Depending on a company’s annual energy usage, Efficiency Smart offers two options—a prescriptive business program and a custom business program. Efficiency Smart’s prescriptive program is intended for businesses that use between 20,000 and 500,000 kWh of electricity annually. The program offers these smaller businesses fixed financial rebates for the implementation of common energy efficiency measures. Incentives were available in 2011 for more than 80 types of improvements and technologies that reduce energy usage, including lighting and light controls, electric HVAC systems, refrigeration, food service equipment, compressed air, and motors.

Efficiency Smart’s custom program provides a tailored approach to meet the unique needs of businesses with facilities that use more than 500,000 kWh of electricity annually. During 2011, Efficiency Smart added several strategically located key account managers to its staff, as well as engineering consultants, to work directly with these larger companies and identify opportunities to save them money and energy.

Overall, industrial businesses completed 39 projects and saved 10,694 MWh of energy during 2011, exceeding Efficiency Smart’s aggregate first-year goal for industrial projects by nearly 73 percent. Commercial businesses also fared well in 2011, completing 102 projects and saving 5,780 MWh, exceeding Efficiency Smart’s first-year target for the commercial sector by 26 percent.

Residential customer outreach

Efficiency Smart services for residential customers include rebates for energy-efficient appliances and lighting, and free removal of old, inefficient refrigerators and freezers. Nevertheless, the residential program has proven to be a much harder sell. Low electricity rates are an obstacle to greater acceptance. “Residential rates are not as high as in New England and California, where they have had greater residential penetration,” said Corbin. “Where energy bills are a relatively small fraction of disposable income, as they are here in the Midwest, the incentives for energy efficiency are not as compelling.” 

Corbin sees this as an educational challenge because, “with many residential customers it comes down to a pure economic decision. We’re offering incentives for a variety of appliances—ceiling fans, air conditioning, refrigerators, washers, you name it—but many people won’t replace those until the actual appliance fails. Investment payback is a tough hurdle to get over when the homeowner has a refrigerator that is 20 years old and still working fine.”

Lighting has proved to be the best point of entry. The upfront investment is less, the consumer benefits clear, the distribution contacts more personal, and the avenues of approach more flexible. “The best way to reach customers is direct contact,” said Corbin. “One of the reasons our residential program has started to ramp up in the last year is that we elevated our outreach efforts. This is where we go into these small communities and do a lot of public events—school events and bill paying events, for example, where we show up at the local utility office and talk to their customers. It is still common practice in many of our communities for people to come in and pay their bills. We provide them the educational materials, and hand out CFLs. In some of the very small communities, with just a few thousand people, we actually go door to door, handing out these materials and CFLs.”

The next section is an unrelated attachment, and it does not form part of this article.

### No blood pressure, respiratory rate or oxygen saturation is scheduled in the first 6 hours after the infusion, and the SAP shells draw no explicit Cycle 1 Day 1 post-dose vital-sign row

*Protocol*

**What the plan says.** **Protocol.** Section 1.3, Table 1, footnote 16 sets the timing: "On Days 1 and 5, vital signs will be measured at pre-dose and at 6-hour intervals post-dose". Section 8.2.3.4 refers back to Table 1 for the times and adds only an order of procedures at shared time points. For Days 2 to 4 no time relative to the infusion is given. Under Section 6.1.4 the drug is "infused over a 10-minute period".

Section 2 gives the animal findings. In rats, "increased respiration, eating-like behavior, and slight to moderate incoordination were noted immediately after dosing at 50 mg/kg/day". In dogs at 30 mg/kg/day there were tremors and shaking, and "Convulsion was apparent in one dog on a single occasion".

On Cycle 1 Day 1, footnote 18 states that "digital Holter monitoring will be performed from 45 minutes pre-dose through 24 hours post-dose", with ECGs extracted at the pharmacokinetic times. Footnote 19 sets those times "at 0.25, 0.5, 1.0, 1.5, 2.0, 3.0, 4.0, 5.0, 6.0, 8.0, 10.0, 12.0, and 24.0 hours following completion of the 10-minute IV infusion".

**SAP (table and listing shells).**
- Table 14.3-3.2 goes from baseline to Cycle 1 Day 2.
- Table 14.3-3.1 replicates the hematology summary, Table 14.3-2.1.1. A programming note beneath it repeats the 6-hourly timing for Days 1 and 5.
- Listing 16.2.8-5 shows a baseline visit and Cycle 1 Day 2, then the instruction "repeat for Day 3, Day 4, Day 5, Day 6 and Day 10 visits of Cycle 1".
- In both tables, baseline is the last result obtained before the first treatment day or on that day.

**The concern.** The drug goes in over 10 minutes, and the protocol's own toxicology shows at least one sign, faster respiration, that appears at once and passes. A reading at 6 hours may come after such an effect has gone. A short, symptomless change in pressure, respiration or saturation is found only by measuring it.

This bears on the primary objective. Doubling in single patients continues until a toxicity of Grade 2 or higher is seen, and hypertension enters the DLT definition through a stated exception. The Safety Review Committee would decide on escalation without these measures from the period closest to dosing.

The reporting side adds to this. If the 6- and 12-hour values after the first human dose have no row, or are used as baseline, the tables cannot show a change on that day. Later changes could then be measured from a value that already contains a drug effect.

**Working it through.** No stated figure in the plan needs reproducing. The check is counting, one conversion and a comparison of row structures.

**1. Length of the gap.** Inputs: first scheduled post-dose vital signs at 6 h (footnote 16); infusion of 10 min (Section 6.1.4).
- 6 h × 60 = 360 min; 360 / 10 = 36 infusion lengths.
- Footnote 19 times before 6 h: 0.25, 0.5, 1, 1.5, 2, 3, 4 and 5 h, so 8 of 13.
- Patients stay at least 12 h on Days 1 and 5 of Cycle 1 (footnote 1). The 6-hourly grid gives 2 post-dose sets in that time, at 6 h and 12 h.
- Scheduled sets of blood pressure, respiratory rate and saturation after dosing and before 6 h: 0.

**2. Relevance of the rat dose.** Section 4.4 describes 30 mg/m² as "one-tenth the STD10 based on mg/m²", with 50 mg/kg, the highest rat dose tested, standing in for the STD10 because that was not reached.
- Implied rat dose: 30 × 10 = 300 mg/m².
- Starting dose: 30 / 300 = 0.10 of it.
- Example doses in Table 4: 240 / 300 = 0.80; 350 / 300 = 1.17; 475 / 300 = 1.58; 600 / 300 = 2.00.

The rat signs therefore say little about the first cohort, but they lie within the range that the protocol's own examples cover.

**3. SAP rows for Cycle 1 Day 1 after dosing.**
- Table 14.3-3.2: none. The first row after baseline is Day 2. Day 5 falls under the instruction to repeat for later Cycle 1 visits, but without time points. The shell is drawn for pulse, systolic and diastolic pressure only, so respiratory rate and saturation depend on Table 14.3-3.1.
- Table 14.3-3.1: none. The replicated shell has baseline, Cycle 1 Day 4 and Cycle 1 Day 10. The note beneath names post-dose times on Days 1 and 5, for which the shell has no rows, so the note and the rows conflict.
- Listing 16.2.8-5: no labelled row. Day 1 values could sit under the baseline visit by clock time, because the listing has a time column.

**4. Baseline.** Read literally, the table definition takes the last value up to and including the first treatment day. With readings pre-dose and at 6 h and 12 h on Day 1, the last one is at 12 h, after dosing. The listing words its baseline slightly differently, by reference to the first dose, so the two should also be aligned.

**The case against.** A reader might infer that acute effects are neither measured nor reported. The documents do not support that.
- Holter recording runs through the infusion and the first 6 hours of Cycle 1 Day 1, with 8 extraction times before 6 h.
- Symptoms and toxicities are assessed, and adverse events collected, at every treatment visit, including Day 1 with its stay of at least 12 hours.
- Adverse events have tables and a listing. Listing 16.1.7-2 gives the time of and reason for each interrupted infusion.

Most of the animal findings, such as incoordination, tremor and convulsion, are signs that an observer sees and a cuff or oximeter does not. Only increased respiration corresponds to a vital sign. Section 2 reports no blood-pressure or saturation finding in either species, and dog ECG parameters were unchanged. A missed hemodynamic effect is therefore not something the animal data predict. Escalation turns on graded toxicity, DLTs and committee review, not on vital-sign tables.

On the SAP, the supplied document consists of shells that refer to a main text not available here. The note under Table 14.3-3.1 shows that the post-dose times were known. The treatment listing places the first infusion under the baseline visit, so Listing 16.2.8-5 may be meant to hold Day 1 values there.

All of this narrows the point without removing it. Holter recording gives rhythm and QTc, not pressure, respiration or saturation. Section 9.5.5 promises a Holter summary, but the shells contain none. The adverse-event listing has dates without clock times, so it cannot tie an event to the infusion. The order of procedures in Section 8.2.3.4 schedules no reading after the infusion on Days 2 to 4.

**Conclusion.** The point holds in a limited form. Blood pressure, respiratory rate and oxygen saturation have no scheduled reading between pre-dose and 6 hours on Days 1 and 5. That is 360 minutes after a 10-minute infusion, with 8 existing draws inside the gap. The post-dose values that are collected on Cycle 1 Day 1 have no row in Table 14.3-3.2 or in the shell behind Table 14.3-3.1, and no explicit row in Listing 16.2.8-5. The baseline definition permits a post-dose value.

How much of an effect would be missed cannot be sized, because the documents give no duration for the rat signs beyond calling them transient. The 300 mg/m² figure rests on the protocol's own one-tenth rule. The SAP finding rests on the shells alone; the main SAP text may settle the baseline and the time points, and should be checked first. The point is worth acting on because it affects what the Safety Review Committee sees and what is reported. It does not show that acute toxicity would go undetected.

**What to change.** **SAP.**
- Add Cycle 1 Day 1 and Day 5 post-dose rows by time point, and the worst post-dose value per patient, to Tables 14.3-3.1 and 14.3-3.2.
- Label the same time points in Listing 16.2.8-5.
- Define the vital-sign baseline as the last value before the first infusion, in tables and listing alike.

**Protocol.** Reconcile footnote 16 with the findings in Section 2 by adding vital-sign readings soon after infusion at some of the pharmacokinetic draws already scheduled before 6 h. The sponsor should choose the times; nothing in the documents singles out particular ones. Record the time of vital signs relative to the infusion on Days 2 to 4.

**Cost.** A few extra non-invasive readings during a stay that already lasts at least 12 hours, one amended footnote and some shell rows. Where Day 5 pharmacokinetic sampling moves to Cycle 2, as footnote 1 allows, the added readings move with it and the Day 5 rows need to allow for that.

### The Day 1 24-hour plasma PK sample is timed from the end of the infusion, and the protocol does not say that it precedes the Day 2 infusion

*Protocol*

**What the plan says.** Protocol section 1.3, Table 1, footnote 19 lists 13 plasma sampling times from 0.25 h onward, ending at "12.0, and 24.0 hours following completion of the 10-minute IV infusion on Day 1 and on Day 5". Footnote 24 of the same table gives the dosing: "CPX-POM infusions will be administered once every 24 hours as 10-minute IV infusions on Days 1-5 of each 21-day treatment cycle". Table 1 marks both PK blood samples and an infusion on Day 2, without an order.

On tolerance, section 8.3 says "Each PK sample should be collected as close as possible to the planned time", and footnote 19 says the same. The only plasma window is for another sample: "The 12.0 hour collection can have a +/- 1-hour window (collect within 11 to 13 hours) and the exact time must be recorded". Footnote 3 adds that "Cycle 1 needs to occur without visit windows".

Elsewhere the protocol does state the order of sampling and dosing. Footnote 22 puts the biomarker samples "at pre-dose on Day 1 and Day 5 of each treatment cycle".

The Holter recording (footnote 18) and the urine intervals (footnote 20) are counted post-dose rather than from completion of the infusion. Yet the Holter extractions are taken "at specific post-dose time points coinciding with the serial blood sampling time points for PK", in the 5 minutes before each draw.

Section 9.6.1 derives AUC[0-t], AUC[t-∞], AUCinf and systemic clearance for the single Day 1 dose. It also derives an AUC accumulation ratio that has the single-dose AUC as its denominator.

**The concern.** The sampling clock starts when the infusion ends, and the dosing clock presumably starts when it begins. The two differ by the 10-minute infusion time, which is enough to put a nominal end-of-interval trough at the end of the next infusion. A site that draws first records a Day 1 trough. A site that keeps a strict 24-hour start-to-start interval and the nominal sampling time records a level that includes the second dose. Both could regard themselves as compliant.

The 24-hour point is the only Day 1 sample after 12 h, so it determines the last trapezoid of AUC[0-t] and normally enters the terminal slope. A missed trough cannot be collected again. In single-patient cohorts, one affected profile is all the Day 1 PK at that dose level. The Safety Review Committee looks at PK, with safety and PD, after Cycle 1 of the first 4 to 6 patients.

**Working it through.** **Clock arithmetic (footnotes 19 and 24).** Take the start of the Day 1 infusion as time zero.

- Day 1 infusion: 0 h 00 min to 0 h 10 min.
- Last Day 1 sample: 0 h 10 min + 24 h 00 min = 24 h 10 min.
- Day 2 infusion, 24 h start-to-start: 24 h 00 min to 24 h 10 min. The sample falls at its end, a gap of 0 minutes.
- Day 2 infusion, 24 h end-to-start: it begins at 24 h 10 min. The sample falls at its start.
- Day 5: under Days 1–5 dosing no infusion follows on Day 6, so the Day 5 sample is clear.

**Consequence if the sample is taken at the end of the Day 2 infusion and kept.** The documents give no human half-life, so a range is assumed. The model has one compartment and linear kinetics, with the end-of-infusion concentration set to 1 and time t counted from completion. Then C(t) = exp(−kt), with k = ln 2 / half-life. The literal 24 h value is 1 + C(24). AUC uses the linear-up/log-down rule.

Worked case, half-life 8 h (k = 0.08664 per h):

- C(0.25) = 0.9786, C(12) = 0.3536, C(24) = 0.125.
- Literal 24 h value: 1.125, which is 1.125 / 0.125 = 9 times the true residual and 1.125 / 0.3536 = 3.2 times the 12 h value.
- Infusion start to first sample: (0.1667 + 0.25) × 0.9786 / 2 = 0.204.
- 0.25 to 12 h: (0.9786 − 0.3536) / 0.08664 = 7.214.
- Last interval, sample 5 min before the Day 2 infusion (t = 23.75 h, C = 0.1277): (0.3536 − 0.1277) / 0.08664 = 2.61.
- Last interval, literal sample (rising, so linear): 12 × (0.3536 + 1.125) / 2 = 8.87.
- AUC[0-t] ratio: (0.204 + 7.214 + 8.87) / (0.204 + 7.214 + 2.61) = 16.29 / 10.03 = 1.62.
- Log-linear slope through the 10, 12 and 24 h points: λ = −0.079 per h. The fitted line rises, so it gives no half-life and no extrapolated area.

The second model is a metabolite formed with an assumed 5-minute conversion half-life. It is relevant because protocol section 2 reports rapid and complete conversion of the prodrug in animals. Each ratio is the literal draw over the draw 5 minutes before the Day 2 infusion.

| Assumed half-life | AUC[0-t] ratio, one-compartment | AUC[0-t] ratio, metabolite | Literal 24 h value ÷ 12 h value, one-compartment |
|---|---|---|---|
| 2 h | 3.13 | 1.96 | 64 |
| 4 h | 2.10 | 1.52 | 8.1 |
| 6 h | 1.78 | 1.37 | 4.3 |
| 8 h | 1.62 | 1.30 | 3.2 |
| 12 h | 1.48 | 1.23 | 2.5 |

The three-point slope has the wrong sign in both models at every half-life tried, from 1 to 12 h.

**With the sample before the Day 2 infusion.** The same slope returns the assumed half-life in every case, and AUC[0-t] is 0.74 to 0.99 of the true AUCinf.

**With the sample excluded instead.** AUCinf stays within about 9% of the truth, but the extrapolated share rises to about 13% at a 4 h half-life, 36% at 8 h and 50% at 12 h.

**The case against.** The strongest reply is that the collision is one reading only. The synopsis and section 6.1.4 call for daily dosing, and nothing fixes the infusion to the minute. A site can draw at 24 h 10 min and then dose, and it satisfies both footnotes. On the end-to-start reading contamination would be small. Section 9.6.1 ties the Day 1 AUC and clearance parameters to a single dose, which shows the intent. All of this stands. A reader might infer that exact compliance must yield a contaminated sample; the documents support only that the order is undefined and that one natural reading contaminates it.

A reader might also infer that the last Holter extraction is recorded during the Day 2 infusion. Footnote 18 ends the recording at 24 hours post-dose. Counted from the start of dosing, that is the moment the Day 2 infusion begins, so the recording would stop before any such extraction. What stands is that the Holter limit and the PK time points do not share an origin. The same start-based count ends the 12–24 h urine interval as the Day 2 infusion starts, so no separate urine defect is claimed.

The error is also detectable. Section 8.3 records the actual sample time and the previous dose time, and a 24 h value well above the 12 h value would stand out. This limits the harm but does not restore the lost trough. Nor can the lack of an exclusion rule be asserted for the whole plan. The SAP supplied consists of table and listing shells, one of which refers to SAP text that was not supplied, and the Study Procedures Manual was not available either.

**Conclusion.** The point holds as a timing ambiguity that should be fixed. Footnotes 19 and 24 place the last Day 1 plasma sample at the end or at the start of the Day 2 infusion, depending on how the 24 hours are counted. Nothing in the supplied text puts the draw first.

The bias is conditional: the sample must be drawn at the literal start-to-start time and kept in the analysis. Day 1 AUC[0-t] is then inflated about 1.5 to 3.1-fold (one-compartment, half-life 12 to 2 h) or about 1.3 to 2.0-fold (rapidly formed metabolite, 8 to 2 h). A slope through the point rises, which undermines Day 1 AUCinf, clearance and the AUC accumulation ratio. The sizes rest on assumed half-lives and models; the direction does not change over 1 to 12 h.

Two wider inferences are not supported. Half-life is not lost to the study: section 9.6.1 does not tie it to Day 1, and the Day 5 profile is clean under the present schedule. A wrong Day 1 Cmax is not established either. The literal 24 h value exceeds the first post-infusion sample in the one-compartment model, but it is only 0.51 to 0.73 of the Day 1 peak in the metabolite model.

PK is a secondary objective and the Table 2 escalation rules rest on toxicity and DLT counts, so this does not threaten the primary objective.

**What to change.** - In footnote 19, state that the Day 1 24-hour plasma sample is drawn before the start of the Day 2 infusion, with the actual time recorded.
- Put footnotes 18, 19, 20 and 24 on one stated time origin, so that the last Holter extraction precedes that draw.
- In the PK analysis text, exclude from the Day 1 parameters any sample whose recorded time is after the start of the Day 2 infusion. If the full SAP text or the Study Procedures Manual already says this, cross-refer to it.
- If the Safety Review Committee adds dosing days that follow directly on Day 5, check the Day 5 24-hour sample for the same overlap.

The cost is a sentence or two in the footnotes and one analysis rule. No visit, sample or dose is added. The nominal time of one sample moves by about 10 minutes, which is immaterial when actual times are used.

Another avenue has been to ally with small retailers, such as hardware stores.

“We’ve helped the small, local retailers by providing discounts that make the products less expensive than elsewhere,” said Corbin. “Now they don't see us as a threat. They view us as trying to drive business to their stores, and they in turn help to promote our program.”

The Ohio Energy Project (OEP), an energy educational program designed by teachers for teachers, is another natural ally in the effort to spread the word about the benefits of energy efficiency, especially in small towns.

“We reach the students and they reach their families,” said Shauni Nix, educational coordinator for OEP. “The partnership with Efficiency Smart serves our needs because it allows us to get out to small communities we wouldn't normally reach. And there is always someone on their staff who can address our concerns and give us answers immediately.”

Expanding the program

The contract with VEIC expires at the end of 2013 and contract negotiation is underway. The partnership has been solid, the launch successful, and the benefits clear. Further, it might help AMP with efforts to renew participation in Efficiency Smart.

“We will be out resubscribing Efficiency Smart to each of the communities through their legislative process,” Corbin said. “Our goal is to expand the membership in the program. We would like to see at least half of AMP’s members involved with Efficiency Smart in the next contract.” This means retaining the 49 now in the program and recruiting an additional 15 or so.

If Efficiency Smart continues to prosper, AMP can extend the benefits of energy efficiency to all parts of its sprawling membership. John Bisher, city manager of Napoleon, Ohio, described the ease of entry: “AMP just helps you walk right into the program.”